Jay McCarroll, Project Runway's first-season winner and a major character in Jennifer Senior's "The Near-Fame Experience," the cover story in this week's New York, is not, it appears, happy with how he was portrayed in the piece, particularly with Senior's characterization of him as "still homeless in New York." Where did she get such an idea? Well, probably from this direct quote:
"I haven't been living anywhere for two years," he says. "I sleep at other people's houses. I sleep here [his sewing-machine- and fabric-filled studio] if I'm drunk."
And how do we know he's not happy about this? He's posted to YouTube at least six videos mocking the characterization, largely filled with him wandering lower Manhattan while repeatedly howling, "I'm homeless, I'm homeless," and "Will design for food." One version — we kid you not — is set to Crystal Waters' "Gypsy Women," which makes no sense contextually but at least blocks out the howling. It's the best one.
UPDATE: McCarroll heeds our advice, maybe? He's removed all the videos except the Crystal Waters version. Be thankful.
Jay McCarroll Homeless Crystal Waters Remix [YouTube via Radar]
The Near-Fame Experience [NYM]
Long before there was Project Runway there was Gen Art, which has been scouting and showcasing new talent in art and fashion for nearly fifteen years. Gen Art's ninth annual International Design Awards and Runway Show was at Hammerstein Ballroom last night, and it featured young talent you’ll likely see at the Bryant Park tents in a year or two. (Gen Art has nurtured famous stitchers like Zac Posen, Rebecca Taylor, and Vena Cava.) The names to watch out for from last night's show? We have no idea, but Kim Friday, the nice WWD editor we were sitting next to, suggests these: ardistia, T-County, Julianna Bass, and especially the design collective Form, which everyone was buzzing about. We, meanwhile, hunted down the more familiar names.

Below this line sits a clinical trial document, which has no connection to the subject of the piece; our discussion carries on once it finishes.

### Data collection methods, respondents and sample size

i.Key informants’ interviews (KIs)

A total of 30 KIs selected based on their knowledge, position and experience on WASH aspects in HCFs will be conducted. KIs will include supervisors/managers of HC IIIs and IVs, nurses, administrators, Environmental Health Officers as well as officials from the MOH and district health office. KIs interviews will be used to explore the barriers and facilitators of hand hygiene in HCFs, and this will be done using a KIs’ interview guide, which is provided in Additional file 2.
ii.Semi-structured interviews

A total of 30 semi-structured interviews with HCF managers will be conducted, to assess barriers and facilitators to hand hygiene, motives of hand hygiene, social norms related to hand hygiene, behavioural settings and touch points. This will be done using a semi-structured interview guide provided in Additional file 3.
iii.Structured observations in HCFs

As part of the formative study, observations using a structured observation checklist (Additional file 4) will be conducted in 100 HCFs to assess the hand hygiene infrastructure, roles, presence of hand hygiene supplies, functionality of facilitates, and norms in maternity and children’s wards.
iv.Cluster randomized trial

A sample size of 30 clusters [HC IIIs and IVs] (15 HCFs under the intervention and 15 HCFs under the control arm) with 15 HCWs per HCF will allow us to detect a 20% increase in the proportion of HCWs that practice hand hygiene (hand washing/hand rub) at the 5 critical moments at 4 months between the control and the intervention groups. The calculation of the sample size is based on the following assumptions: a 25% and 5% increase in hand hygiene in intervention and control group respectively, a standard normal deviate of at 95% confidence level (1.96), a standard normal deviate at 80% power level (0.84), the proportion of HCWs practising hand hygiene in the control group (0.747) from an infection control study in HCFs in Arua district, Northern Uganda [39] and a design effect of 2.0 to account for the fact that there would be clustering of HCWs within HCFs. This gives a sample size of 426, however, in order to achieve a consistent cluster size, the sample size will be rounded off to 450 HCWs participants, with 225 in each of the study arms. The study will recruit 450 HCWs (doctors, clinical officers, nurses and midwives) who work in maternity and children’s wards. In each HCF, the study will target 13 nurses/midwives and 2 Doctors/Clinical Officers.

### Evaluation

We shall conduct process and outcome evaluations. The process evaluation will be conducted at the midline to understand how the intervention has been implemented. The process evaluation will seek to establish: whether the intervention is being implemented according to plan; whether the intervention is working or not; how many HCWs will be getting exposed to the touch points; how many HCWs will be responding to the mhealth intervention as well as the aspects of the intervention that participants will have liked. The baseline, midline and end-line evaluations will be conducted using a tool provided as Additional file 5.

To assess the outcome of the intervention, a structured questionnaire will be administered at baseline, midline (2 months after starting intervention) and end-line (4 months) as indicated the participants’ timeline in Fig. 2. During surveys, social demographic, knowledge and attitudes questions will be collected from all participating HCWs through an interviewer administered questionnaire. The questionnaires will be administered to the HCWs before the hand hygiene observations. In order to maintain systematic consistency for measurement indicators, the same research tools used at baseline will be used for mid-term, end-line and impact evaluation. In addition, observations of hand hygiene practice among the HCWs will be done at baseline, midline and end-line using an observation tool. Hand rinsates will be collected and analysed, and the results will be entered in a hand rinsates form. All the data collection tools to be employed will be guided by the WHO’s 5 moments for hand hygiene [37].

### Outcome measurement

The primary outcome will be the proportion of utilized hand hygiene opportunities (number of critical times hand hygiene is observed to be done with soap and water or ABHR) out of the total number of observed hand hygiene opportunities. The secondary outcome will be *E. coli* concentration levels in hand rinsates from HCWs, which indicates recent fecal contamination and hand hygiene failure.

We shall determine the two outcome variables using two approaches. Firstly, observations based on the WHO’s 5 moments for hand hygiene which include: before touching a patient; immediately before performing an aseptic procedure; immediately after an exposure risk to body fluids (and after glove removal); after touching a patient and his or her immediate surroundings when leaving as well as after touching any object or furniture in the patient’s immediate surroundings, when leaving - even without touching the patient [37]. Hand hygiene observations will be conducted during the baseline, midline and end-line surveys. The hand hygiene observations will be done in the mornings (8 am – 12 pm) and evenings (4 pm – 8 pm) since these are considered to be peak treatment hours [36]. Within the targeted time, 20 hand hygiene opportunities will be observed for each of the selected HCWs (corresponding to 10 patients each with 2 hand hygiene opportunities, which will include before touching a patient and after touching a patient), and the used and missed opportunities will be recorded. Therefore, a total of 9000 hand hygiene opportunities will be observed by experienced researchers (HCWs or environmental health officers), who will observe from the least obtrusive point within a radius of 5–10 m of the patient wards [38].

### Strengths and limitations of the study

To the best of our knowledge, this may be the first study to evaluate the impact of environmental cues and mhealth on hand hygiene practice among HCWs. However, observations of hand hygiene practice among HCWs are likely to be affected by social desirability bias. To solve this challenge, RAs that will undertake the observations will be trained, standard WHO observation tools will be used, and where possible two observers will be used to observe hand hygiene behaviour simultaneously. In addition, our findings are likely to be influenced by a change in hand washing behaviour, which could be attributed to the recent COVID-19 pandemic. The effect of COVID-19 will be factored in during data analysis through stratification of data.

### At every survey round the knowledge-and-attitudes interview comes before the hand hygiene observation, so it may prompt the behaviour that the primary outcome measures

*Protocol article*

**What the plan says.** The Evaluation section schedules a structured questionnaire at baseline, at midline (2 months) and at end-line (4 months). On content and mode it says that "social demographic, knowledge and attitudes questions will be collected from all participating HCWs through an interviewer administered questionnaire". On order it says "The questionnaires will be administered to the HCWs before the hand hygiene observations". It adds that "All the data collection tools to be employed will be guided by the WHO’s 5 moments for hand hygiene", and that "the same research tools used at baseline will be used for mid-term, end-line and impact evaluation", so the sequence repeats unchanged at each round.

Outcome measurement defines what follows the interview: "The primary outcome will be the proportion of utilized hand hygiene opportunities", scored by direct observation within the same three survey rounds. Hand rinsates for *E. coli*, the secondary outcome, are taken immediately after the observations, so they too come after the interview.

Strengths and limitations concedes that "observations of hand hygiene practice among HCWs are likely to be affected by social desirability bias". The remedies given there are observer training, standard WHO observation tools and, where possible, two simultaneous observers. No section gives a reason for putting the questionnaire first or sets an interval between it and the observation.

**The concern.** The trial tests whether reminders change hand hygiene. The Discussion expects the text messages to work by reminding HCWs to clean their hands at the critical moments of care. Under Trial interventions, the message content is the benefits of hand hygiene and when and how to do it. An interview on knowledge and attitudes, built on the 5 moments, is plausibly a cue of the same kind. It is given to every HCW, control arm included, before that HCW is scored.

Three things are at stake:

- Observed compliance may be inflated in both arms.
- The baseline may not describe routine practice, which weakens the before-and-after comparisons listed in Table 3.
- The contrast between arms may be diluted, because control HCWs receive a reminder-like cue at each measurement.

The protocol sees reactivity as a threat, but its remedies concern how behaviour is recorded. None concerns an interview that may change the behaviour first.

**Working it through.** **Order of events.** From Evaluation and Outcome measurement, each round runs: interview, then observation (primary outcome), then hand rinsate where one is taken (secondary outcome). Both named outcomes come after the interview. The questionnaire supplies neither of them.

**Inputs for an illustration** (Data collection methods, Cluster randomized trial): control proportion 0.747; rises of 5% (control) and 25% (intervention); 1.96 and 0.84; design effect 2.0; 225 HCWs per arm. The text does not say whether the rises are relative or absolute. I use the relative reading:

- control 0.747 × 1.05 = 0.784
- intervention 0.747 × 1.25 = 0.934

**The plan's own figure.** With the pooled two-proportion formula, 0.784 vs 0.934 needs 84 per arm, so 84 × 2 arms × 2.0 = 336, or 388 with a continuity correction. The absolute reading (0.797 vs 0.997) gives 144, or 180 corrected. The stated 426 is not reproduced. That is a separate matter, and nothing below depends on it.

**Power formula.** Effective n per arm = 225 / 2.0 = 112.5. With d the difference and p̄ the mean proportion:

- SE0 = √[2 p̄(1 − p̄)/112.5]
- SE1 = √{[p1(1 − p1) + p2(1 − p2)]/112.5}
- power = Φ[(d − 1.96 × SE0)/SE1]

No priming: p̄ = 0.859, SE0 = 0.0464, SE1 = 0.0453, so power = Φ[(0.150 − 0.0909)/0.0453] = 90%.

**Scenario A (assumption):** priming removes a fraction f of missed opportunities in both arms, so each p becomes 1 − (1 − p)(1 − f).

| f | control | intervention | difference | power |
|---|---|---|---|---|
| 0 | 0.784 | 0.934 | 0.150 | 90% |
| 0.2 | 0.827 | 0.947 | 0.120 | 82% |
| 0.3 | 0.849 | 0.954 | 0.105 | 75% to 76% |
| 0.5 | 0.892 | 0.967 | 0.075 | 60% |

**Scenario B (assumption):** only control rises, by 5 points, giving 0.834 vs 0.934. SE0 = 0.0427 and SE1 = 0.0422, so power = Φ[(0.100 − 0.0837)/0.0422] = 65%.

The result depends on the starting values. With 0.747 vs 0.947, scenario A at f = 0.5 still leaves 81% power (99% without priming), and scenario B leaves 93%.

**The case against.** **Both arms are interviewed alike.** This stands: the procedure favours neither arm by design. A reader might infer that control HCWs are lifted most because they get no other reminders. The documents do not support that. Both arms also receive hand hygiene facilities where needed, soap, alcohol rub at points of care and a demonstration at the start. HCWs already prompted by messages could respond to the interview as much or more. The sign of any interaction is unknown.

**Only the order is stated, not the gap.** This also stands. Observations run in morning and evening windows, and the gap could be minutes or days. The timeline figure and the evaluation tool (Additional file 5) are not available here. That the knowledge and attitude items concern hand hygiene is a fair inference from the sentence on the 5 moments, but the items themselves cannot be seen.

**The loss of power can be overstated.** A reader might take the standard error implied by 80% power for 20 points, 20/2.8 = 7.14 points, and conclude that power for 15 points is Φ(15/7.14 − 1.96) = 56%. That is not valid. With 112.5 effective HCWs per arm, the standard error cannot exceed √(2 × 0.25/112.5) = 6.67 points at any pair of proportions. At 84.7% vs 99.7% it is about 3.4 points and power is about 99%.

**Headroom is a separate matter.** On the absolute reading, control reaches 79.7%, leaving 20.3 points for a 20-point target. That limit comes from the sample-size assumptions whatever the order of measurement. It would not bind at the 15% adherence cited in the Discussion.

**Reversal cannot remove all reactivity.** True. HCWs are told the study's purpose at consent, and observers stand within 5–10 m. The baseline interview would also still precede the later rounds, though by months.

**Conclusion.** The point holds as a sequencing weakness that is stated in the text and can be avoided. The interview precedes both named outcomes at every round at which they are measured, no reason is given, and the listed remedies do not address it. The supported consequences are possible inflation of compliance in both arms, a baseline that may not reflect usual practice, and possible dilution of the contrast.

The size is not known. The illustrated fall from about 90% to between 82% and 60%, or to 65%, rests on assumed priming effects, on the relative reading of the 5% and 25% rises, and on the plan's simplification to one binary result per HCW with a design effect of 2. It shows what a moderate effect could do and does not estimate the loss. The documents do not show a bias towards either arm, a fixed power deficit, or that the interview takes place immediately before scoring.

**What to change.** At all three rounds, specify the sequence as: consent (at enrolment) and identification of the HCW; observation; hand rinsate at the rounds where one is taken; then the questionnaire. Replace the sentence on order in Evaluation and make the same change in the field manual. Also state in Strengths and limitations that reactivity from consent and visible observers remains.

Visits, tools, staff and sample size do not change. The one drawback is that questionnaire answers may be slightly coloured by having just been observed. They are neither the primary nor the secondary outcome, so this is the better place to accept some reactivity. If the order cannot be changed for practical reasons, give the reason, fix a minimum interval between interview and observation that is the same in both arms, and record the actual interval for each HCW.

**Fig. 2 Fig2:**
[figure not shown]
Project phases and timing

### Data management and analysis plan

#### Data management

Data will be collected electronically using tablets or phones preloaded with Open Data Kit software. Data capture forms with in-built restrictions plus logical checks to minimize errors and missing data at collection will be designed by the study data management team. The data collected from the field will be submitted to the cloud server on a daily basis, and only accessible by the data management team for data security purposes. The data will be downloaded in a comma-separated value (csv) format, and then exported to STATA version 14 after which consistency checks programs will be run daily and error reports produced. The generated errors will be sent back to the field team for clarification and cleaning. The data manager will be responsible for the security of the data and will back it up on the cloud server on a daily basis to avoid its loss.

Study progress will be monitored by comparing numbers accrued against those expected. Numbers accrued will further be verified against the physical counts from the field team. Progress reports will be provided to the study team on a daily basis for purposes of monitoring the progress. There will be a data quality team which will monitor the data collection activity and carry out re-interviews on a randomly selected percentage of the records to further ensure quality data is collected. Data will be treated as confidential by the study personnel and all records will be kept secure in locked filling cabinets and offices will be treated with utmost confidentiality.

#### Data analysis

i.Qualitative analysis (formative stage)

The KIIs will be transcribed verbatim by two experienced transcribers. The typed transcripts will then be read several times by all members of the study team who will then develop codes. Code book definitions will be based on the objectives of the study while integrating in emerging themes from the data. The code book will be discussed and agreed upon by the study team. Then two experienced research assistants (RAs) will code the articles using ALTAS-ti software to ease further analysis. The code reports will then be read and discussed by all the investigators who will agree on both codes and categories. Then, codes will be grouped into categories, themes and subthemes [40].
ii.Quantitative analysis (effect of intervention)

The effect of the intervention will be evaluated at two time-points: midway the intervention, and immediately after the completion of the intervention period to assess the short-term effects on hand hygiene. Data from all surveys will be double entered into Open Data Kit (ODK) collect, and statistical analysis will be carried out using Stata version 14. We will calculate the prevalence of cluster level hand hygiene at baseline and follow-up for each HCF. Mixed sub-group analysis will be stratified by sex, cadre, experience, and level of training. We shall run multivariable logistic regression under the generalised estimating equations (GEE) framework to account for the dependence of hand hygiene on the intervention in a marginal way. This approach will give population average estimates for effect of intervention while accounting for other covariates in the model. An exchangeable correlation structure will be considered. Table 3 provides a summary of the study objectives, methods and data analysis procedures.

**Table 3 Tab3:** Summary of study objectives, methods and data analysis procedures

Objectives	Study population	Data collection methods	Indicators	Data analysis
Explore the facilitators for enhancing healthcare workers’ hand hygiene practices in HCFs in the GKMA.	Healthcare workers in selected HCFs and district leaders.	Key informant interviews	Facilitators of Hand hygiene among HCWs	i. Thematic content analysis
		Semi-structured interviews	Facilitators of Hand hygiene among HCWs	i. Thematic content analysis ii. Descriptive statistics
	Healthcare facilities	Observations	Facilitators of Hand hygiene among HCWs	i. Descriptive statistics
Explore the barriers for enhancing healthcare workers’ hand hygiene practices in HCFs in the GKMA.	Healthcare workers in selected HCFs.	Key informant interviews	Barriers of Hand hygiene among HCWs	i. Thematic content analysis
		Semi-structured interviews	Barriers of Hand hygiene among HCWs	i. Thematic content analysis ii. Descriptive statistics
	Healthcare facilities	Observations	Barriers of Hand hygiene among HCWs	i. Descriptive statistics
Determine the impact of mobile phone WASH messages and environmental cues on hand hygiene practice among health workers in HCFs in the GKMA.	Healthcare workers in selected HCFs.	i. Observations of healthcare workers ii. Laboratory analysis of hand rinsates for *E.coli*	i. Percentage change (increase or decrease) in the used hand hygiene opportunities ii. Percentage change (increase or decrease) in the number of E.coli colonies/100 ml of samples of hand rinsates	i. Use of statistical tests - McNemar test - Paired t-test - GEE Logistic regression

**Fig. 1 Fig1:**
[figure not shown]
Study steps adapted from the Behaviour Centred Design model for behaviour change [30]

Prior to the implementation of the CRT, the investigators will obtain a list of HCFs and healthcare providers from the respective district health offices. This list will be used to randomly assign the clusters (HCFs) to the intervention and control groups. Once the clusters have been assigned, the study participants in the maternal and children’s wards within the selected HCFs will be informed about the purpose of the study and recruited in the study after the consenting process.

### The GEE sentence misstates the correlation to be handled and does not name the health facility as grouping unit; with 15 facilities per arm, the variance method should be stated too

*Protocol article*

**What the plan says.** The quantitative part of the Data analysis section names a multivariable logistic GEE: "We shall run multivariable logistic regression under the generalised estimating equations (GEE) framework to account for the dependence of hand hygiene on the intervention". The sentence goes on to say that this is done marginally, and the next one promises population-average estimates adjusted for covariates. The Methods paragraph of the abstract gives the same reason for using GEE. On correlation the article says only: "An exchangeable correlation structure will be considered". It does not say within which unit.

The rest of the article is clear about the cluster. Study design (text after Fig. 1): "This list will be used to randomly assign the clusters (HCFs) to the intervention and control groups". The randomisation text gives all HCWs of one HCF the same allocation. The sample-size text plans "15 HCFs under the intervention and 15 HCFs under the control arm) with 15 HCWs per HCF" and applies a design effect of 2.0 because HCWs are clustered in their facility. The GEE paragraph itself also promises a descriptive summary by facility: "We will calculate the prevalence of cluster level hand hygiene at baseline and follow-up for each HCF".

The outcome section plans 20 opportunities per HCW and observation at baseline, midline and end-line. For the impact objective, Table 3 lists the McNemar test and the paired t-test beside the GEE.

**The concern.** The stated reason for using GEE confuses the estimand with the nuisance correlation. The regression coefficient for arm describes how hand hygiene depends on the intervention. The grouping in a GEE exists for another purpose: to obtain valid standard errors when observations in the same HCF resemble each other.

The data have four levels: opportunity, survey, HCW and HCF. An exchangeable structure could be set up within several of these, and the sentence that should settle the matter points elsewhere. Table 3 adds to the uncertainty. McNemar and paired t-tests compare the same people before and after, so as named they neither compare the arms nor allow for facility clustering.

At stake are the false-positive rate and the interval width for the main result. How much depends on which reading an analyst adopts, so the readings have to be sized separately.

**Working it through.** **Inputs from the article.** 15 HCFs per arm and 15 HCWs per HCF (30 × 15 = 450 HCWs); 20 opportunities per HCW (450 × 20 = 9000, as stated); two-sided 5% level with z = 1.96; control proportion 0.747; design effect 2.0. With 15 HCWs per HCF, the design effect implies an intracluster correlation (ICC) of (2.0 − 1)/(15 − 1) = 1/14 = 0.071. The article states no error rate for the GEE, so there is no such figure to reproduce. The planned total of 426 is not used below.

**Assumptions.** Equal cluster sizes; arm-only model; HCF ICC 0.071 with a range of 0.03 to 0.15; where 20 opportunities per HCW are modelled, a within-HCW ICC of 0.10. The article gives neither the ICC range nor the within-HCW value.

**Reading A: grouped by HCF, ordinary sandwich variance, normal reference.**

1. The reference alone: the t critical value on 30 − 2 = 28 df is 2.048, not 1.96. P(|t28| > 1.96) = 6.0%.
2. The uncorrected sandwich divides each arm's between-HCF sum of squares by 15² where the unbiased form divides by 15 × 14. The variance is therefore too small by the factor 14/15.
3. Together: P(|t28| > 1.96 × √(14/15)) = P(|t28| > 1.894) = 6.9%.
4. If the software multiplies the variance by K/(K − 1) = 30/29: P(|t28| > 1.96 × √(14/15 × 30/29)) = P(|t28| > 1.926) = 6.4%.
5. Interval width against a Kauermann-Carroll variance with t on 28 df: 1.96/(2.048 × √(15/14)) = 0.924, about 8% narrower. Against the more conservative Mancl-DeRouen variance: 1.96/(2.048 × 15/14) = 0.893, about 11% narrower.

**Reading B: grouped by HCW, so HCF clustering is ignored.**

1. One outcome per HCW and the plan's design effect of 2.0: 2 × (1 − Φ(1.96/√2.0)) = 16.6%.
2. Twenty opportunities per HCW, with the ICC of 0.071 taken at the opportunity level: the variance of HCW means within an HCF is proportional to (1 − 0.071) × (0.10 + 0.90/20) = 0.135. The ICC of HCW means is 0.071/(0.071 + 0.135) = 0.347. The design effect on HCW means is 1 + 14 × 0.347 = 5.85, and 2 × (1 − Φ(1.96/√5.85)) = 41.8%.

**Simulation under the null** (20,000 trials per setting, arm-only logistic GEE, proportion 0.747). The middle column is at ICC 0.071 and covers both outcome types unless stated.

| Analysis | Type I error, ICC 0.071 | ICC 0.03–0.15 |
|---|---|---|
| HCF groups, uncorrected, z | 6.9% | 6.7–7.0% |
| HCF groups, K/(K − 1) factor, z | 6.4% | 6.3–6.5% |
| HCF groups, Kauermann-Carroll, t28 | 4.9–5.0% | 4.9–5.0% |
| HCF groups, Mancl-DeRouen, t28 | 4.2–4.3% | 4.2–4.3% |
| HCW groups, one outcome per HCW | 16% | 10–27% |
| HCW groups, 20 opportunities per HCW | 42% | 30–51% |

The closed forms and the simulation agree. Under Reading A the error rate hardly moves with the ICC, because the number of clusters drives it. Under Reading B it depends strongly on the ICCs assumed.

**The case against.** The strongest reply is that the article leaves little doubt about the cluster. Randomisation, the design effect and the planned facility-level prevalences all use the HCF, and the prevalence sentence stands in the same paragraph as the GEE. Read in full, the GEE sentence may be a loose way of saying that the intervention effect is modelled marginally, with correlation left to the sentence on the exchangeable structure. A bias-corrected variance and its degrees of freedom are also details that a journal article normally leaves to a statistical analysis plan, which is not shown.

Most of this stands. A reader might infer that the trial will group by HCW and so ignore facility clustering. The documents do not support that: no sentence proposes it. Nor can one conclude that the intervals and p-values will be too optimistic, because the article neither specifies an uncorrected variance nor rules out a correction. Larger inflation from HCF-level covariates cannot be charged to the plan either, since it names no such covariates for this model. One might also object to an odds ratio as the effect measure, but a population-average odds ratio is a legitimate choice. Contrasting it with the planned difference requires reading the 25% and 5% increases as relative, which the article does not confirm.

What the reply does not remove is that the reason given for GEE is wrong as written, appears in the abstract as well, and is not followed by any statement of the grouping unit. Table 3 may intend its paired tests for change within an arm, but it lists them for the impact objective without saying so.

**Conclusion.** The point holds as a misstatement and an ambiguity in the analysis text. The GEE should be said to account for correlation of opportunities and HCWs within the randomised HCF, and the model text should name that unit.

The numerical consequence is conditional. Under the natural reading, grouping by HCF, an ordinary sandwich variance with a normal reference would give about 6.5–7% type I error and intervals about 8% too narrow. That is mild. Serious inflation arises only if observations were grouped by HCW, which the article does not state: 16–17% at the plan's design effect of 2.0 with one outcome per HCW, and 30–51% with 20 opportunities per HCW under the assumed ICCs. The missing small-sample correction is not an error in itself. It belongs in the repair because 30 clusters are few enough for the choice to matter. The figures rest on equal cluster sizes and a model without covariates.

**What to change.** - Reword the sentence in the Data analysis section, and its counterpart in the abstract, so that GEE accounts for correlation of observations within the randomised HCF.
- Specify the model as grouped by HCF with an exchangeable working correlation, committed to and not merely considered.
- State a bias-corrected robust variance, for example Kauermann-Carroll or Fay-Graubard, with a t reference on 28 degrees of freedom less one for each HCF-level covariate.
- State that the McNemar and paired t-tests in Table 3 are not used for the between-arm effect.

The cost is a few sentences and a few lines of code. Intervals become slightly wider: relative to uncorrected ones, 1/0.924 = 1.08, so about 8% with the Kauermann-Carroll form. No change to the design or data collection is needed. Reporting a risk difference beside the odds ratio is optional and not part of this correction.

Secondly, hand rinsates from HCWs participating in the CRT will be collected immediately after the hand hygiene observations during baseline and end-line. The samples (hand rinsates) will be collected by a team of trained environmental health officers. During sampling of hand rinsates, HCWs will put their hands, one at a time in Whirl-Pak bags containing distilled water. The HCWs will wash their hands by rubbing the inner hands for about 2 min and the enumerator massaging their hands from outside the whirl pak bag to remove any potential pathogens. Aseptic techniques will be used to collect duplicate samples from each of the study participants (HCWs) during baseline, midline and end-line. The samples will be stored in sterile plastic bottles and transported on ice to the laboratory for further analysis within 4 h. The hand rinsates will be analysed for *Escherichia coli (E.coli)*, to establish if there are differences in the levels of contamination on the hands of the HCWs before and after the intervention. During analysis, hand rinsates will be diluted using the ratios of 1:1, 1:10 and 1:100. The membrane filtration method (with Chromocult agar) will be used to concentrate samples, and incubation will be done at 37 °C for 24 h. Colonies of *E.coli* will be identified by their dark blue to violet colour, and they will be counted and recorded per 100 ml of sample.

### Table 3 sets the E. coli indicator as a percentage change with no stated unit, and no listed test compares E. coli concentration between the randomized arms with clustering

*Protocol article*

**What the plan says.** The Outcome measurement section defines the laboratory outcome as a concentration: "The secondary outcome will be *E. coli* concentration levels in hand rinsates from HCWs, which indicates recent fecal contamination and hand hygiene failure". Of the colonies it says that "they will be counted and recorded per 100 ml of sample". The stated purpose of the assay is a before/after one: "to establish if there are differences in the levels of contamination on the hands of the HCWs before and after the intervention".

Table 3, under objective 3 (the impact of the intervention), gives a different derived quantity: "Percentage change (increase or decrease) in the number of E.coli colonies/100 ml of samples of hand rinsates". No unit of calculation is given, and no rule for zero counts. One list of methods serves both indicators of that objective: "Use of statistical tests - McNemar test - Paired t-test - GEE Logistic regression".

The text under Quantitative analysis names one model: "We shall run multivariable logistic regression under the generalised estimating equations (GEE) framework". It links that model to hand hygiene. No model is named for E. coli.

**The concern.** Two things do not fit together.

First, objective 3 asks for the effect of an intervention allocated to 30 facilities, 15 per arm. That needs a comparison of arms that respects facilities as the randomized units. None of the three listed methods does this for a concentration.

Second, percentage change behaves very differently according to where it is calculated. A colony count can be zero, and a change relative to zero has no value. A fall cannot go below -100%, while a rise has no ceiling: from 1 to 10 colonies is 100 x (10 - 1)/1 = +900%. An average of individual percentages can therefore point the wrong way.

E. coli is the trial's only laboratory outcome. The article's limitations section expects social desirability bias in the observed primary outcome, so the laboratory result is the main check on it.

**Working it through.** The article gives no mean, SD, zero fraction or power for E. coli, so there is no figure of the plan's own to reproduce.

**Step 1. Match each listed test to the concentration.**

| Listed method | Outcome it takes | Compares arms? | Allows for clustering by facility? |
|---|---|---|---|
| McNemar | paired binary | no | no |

As the Fug Girls pointed out, Project Runway winner Jeffrey Sebelia was the first on his feet at the end of Vera Wang's fashion show. Jada Yuan caught him as he headed out the door.
Are you in town seeing other shows?
This is it.
Why just Vera?
Because I love what she does. It was a beautiful show. It was just deliciously soft. It was so sort of edgy and dark. I like her direction.
What have you been up to since the end of Project Runway?
Selling my Cosa Nostra men’s and women’s lines and doing really well.
Jay McCarroll is lying low this Fashion Week. His first collection, which debuted in the fall, will be released next month by Urban Outfitters. What's next? Certainly not a reunion with Tim Gunn. We talked to McCarroll at the Gen Art fashion showcase, where he took the opportunity to get his feelings about the Project Runway host off his chest.
Your spring 2007 show was great.
Yeah. I thought it was good. No one fucking said anything.
We’re glad Bravo resisted the urge to overexpose Project Runway, but it’s killing us not to have a Bryant Park show to make bets on. So we found the next best thing: Tim Gunn, in the front row of the Heart Truth show.
If there's one thing we've learned in our two days of roaming Bryant Park, it's that there is no such thing as "Hurry up, the show starts in 30 seconds."
Our evening began with a 6 p.m. Karen Walker show, her first-ever U.S. presentation. Now, when neither of you is a local and one of you was born without a sense of direction, it's best if the other is not terribly trusting. Sadly, that's not the case.
1) Wow, we are in the front row and not to be dorks, but it completely rules!
2) Pre-med majors would do well to sit here for anatomy class; one sheer red Felder Felder dress in particular gave us a clear view of all the model's reproductive organs and their nearby friends.
3) Is that... that's not Bruce Dern in the second row, is it?